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March 25, 2022

Book Banning, More Questions than Answers

“It’s like déja-vu all over again” is the clever, semi-in-French, Yogi Berra phrase, that comes to mind when thinking of book banning. As the “déja-vu” statement implies, this isn’t the world’s first experience with the banning of books. In 1933, the Nazi regime burned books before the start of World War II—which brings to mind a second phrase, “Those who do not know history are doomed to repeat it.” The lessons about free-thinking and the dangers of censorship in the often-banned book Fahrenheit 451 are stunningly ironic as students and teachers negotiate what banned books mean for classrooms and learning.

Book banning creates questions for us all, but the impact is especially heavy for educators and students. Recently, a 7th grade teacher gathered a collection of banned books to start a discussion about what bans mean for students, the classroom, and for the future of learning.

A list of 10 frequently challenged classic books from the American Library Association:

  1. The Great Gatsby by F. Scott Fitzgerald
  2. The Catcher in the Rye by JD Salinger
  3. The Grapes of Wrath by John Steinbeck
  4. To Kill a Mockingbird by Harper Lee
  5. The Color Purple by Alice Walker
  6. Ulysses by James Joyce
  7. Beloved by Toni Morrison
  8. The Lord of the Flies by William Golding
  9. 1984 by George Orwell
  10. Lolita by Vladimir Nabokov

If you’re curious about the books that are being read by students, this resource from Renaissance called “What Kids Are Reading,” lists the books students are reading in kindergarten through 12th grade.

Want to start a discussion about book banning? We’ve created catalysts that include Big Picture Questions, Questions for Educators, and Questions for Students. Download the Conversation Starters, then read the main questions we had about book banning below.

Why ban books?

When big questions arise, it is wise to slow down, take a deep breath, and ask, “What is the fear?” By examining fears, we uncover motivations. Those who seek to ban books appear to want to manage what children are reading on a broad scale, rather than encouraging families to make those decisions for themselves. Some of the most impactful things books do is show us we are not alone, and provide a “mirror” to help us learn who we are. When we read about characters’ struggles, challenges, and triumphs, and learn about life experiences through stories, connections are made, and in some cases, lives are even saved. Readers understand how life changing books can be. This list, “Books to Change Your Life,” from On My Canvas includes books that have, indeed, changed mine.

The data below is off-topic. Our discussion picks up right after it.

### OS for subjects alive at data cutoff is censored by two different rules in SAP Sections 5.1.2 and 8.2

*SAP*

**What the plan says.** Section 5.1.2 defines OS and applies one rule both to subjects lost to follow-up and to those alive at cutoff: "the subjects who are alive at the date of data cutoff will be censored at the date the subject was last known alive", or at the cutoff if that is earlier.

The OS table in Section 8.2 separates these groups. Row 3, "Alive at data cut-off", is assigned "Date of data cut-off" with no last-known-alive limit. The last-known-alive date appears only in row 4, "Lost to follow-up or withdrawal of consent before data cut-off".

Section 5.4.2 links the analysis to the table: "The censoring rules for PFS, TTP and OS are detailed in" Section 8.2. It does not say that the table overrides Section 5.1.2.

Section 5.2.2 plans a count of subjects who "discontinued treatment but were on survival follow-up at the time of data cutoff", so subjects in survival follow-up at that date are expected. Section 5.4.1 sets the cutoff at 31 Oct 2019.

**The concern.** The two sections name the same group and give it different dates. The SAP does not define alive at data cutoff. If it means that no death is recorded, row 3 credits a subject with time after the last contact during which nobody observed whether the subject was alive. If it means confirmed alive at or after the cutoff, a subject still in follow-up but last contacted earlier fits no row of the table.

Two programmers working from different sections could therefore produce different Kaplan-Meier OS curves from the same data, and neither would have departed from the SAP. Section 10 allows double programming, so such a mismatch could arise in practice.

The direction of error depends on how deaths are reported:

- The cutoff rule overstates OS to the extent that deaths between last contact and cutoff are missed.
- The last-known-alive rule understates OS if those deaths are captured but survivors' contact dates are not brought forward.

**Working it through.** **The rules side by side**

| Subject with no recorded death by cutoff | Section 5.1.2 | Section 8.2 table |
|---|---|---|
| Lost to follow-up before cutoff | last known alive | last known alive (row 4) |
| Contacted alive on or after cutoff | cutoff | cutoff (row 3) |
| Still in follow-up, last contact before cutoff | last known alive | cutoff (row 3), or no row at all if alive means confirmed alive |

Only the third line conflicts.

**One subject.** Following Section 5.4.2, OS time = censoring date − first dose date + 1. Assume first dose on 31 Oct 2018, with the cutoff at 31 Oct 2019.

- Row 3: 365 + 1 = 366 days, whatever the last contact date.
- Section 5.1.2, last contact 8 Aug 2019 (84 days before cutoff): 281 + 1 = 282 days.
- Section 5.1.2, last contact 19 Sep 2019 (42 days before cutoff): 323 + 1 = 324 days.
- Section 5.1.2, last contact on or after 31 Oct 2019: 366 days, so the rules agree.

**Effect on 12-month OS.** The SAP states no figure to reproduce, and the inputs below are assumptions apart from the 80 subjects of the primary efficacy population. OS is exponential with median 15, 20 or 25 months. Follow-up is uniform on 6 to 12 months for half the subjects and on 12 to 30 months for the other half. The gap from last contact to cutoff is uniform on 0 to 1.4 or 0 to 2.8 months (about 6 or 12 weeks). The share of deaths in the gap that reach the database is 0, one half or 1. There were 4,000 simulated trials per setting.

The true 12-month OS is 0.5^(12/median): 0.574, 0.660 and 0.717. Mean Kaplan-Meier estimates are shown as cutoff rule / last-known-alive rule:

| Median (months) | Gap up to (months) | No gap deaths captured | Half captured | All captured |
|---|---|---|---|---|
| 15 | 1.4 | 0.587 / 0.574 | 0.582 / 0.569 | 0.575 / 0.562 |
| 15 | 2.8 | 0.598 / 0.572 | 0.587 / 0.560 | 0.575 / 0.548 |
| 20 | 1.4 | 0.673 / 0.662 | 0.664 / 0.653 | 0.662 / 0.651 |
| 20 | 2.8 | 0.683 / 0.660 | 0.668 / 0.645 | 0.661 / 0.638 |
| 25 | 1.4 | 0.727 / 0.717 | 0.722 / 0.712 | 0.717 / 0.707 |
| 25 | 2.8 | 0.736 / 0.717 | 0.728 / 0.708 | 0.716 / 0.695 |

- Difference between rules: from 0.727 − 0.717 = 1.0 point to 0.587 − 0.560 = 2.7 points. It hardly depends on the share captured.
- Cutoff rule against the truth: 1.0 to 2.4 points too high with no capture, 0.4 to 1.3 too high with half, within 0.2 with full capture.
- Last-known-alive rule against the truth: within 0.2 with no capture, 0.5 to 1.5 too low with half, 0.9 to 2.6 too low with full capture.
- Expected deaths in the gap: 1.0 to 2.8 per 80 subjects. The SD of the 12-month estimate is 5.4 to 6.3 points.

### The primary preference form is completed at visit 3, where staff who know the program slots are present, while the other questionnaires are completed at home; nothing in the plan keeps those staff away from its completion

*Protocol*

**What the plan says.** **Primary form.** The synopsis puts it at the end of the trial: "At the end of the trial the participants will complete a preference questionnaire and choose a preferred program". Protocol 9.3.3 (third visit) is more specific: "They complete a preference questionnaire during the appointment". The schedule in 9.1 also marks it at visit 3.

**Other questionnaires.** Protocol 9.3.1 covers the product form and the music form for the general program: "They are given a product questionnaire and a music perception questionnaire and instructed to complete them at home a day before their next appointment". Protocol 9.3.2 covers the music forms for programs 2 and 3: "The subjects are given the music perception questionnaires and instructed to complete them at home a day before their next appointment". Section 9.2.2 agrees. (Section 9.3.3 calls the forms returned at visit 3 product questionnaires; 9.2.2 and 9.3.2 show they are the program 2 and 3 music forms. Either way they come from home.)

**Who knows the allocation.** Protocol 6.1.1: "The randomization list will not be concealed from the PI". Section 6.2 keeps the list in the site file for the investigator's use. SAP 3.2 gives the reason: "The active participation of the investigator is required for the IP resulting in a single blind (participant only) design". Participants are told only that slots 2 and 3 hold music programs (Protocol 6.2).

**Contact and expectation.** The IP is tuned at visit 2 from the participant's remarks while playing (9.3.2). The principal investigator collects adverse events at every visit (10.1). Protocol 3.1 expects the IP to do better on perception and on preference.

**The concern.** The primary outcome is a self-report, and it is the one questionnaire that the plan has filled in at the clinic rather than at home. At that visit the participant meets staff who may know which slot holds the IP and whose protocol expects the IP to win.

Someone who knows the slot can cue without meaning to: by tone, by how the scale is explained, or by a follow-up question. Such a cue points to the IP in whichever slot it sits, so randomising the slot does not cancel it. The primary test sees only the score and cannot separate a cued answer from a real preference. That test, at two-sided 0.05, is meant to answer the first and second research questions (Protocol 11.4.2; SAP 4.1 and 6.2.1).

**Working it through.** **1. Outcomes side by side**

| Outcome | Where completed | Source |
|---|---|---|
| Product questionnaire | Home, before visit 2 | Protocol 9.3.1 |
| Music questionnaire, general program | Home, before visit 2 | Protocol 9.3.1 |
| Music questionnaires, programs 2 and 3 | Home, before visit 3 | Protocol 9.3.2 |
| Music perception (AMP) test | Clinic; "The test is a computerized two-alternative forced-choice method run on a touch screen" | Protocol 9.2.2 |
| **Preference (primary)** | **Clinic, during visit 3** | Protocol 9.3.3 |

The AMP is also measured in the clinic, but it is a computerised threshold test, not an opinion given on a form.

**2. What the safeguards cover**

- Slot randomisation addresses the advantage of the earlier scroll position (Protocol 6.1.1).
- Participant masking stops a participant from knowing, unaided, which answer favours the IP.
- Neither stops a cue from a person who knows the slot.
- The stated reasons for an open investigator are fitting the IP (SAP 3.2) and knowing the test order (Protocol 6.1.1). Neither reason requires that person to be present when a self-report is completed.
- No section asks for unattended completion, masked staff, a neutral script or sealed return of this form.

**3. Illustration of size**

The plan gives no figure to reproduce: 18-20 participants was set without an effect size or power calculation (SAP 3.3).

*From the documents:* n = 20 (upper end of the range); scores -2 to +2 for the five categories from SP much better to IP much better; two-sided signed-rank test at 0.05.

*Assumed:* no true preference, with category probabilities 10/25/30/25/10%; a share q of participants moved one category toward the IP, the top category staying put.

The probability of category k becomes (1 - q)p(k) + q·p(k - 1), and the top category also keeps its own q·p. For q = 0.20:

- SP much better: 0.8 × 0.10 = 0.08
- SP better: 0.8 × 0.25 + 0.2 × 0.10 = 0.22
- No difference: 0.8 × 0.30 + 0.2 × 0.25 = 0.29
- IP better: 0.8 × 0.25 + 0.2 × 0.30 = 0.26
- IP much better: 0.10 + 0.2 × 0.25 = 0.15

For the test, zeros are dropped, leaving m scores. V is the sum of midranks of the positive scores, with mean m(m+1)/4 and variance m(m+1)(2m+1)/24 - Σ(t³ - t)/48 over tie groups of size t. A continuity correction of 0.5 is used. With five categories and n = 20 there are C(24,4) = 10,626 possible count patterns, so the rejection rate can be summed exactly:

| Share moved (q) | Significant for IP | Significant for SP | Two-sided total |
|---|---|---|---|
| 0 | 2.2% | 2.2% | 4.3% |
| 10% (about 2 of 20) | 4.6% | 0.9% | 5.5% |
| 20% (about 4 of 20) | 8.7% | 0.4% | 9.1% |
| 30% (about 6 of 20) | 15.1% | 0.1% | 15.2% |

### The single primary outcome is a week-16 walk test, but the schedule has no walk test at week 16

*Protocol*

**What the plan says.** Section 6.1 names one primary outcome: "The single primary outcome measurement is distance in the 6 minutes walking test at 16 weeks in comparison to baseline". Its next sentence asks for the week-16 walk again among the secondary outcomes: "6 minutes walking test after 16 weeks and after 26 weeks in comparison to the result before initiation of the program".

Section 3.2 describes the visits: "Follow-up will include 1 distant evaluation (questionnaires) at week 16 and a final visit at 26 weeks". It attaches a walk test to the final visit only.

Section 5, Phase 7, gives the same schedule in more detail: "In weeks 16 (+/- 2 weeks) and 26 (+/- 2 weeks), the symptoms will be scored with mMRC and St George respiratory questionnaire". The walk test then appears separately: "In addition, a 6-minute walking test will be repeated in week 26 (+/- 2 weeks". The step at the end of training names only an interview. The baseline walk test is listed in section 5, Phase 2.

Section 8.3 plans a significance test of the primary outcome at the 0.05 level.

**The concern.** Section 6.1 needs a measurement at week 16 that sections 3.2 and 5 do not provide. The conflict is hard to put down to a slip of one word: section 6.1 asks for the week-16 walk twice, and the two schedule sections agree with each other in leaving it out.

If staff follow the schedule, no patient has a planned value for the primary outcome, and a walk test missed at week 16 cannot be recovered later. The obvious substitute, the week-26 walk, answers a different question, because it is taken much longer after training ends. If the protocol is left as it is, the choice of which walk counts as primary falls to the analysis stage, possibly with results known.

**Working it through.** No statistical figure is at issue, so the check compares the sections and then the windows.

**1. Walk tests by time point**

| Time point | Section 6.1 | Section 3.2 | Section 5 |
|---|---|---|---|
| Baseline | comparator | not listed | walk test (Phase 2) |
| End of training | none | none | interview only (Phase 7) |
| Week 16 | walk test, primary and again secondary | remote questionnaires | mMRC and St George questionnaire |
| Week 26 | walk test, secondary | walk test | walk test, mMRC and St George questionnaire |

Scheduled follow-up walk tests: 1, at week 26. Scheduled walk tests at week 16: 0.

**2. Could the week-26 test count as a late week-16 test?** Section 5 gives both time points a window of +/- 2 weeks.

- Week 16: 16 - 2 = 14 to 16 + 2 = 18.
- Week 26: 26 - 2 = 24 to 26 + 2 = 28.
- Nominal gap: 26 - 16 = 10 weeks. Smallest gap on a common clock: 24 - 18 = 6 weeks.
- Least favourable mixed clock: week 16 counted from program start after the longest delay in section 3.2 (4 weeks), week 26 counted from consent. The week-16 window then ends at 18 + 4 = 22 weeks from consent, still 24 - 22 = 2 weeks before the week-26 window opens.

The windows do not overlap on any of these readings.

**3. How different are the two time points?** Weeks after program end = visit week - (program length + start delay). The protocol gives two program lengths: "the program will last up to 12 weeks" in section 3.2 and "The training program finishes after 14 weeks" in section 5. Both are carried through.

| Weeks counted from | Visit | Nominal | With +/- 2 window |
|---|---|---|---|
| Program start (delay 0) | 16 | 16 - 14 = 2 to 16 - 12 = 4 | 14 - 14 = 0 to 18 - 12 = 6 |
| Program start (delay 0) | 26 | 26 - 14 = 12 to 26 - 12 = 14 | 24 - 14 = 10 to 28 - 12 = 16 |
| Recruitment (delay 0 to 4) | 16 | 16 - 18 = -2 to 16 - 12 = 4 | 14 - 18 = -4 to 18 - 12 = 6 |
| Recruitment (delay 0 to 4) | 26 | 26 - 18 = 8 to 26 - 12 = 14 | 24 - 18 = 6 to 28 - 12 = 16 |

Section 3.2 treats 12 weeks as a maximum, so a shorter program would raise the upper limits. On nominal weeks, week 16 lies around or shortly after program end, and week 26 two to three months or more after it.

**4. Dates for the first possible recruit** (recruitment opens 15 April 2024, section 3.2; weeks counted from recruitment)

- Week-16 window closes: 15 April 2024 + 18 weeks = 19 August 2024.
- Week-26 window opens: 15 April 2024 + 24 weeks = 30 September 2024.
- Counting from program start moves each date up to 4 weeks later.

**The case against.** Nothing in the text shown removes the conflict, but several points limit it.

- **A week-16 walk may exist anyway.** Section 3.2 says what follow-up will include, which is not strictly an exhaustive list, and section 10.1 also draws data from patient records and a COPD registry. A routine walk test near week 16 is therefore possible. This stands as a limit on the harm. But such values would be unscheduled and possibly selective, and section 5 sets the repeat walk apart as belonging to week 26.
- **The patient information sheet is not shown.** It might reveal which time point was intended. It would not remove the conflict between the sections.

What do teachers think about book banning?

When asking teachers about book banning, many more questions than answers are generated.

This position statement from the National Council of Teachers of English, provides insight and information under the headings: The Right to Read, The Threat [of book banning] to Education, The Community’s Responsibility, A Program of Action, Procedures for Text Selection, The Legal Problem, Preparing the Community, and Defending the Texts.

What do librarians think of book banning?

In response to book banning, the American Library Association-A Website of the Office of the ALA for Intellectual Freedom created a page filled with information and resources like digital downloads, a list of frequently challenged books, information about Banned Books Week, and where to report censorship and find support.

Discussing book banning can be a meaningful and educational experience. By shedding light on the topic, we grow in our understanding about the ways banning books can impact learning, empathy, and progress. Our hope is the conversation starters we’ve created provide a place to begin the discussion, that the conversations will be rich, insightful, and that they will encourage students to think for themselves.

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To learn more about book banning, please see the additional resources below.


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